Out-Of-Doors

Header Image: Carolina Wren

Once again, that mee-tee-oh-rah-low-gist was absolutely correct. Partly cloudy with temperatures about the same as yesterday. I missed my calling.

We pulled into the management area just before the sun was scheduled to make an appearance. Thin fog suggested the actual appearance would be somewhat later than Sol had in the day-planner. Atop the welcome sign, a Red-shouldered Hawk scanned the dew-soaked grass for any sign of movement, AKA: breakfast.

The fog was of such consistency that we could not see too far in any direction but Gini’s well-developed sense of hearing reported chips and tweets in abundance. Sandhill Cranes trumpeted overhead as they moved from their nightly roost to a nearby field where they would forage all day. The “churrrrr” of a Red-bellied Woodpecker advertised his location. Lakes were beginning to become noisy with the gabble of Common Gallinules and the eerie cry of a Limpkin split the early morning calm like that alarm clock did a short while ago.

There are locations throughout Tenoroc Fish Management Area that, over time, have proven to be consistently productive for observing bird life. Like a pair of surgeons in a convalescent ward, Gini and I make our rounds, checking the health of our patients and listening calmly as the wrens complain incessantly about their neighbors and the food. Doctor Gini announced it was already time for breakfast.

The fog didn’t last long and the clear blue sky and relatively mild temperature induced heavy sighs from us both. This. This is what life is about. Sharing nature’s beauty with someone you love. We had innumerable tasks which needed attention at the house. Some, admittedly, have needed attention for, well, a very long time. Our priorities are skewed. We know it. We accept it. Cleaning closets or holding hands while watching a Belted Kingfisher yell at the water? No contest.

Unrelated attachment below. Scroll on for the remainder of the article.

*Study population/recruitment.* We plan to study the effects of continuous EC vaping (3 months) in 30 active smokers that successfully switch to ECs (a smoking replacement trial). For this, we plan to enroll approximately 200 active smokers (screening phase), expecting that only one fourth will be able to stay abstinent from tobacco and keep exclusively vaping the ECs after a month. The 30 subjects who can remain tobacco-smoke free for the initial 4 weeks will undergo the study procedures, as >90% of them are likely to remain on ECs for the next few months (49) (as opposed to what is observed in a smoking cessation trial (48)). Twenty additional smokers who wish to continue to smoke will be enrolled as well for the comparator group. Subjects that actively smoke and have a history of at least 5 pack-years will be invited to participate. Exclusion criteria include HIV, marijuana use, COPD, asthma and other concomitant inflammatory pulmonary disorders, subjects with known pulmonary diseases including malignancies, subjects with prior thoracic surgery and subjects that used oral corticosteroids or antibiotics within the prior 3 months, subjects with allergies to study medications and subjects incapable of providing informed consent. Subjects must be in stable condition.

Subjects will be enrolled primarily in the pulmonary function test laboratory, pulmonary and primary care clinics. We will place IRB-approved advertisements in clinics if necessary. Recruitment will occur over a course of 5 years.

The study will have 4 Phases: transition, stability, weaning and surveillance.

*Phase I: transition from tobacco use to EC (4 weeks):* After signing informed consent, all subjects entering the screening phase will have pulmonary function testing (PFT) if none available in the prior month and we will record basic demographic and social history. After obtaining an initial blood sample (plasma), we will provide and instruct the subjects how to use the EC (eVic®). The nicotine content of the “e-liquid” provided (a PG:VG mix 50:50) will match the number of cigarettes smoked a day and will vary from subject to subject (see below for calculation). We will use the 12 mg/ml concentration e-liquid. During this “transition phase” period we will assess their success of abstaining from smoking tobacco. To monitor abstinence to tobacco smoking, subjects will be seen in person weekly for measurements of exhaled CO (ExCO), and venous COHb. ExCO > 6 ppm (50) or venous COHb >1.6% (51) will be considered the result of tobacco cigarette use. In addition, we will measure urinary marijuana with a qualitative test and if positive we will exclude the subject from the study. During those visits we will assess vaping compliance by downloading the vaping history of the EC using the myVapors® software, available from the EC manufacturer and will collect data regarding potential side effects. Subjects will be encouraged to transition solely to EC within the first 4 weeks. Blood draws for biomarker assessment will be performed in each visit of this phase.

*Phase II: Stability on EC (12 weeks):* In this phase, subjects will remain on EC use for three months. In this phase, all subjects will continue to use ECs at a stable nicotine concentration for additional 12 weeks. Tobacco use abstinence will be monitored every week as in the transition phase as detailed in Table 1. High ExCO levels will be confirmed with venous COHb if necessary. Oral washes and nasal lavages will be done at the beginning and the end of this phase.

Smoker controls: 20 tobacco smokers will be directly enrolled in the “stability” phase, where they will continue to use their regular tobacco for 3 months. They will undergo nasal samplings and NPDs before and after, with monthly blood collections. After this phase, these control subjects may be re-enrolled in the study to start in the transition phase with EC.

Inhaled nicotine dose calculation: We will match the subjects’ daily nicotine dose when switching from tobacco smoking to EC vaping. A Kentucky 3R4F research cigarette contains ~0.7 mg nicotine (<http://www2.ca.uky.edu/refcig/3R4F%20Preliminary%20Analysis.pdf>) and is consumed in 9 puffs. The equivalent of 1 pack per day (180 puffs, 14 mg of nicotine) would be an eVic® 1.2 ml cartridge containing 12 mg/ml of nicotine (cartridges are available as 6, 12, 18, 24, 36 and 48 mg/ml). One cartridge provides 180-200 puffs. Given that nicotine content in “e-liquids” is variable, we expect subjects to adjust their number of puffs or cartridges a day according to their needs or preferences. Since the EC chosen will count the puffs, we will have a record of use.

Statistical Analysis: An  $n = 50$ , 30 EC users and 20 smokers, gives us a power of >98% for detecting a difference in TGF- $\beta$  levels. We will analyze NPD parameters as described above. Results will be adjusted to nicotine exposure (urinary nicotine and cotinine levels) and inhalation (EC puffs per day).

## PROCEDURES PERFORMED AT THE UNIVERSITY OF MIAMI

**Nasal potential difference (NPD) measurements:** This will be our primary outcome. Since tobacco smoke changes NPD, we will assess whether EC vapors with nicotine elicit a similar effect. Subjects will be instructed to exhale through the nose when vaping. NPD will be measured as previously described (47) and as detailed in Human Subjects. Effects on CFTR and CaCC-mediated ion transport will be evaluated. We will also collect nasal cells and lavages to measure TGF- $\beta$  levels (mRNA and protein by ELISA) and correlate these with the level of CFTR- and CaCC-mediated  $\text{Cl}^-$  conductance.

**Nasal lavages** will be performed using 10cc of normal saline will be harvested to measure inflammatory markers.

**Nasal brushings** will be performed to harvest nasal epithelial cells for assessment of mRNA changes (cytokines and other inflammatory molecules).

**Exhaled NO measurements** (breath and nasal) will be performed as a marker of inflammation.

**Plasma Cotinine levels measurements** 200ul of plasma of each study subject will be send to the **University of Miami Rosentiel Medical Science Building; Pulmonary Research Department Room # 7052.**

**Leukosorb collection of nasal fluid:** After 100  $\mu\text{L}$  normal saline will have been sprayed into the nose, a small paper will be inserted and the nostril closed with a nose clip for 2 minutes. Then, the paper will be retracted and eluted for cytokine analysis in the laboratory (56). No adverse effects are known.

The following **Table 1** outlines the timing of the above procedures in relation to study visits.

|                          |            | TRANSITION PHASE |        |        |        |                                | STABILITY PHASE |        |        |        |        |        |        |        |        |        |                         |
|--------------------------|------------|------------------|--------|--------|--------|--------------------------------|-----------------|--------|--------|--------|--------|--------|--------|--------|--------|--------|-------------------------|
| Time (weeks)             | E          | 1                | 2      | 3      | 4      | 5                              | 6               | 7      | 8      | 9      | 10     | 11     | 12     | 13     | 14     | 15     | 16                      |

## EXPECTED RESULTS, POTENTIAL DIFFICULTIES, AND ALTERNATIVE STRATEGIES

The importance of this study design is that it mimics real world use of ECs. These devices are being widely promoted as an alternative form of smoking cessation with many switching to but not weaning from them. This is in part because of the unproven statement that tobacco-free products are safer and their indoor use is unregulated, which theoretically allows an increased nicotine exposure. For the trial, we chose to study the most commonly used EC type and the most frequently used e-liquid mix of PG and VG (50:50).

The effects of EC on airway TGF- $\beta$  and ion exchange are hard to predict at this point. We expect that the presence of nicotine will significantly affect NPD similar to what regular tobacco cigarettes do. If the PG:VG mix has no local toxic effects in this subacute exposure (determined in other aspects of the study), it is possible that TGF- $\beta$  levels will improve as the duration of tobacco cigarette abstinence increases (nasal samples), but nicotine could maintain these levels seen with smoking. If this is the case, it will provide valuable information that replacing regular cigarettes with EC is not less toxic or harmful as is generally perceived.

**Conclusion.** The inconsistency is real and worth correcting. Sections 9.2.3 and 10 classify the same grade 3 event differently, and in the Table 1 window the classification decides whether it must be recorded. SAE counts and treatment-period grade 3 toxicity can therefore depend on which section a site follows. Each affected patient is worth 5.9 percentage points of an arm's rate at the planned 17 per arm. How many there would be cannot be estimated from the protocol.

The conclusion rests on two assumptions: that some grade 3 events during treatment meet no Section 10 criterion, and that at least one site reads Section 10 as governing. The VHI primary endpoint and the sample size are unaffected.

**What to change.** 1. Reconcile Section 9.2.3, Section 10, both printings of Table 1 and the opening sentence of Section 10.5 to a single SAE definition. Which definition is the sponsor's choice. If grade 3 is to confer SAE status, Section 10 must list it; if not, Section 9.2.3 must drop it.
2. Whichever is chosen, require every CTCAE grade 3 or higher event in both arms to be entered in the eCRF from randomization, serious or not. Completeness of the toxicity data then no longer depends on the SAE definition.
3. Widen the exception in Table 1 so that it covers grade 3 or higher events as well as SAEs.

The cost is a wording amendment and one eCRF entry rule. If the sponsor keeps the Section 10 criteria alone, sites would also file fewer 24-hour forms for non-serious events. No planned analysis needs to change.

I frequently feel I should apologize for subjecting you to too many images. Let us know if this is a recurring problem. There is no guarantee the issue will change, but at least I will be aware of your discomfort.

A pair of Red-shouldered Hawks begin the daily routine of hunting for food. One of our most common raptors, I feel it is one of the most handsome.

The beginning of fall migration season is often signaled by small songbirds gathering in large groups which can offer protection from predators as they journey southward. Blue-gray Gnatcatchers are one such species. We saw nearly three dozen during our morning outing.

Wrens seem to be among the more aggressive members of the bird world. If they were as large as an eagle, they would be fearsome, indeed! A Carolina Wren confronted us as soon as we approached a hedgerow, demanding to know our intention. “Click.” Intention fulfilled. Thank you.

Curious as to why the Carolina Wren was yelling so loudly, a migratory Ovenbird skulked in the low branches, orange crest flared as she knew something had upset the wren so perhaps she should be upset, too. Some are not aware the Ovenbird is a warbler as it has thrush-like streaking on its undersides.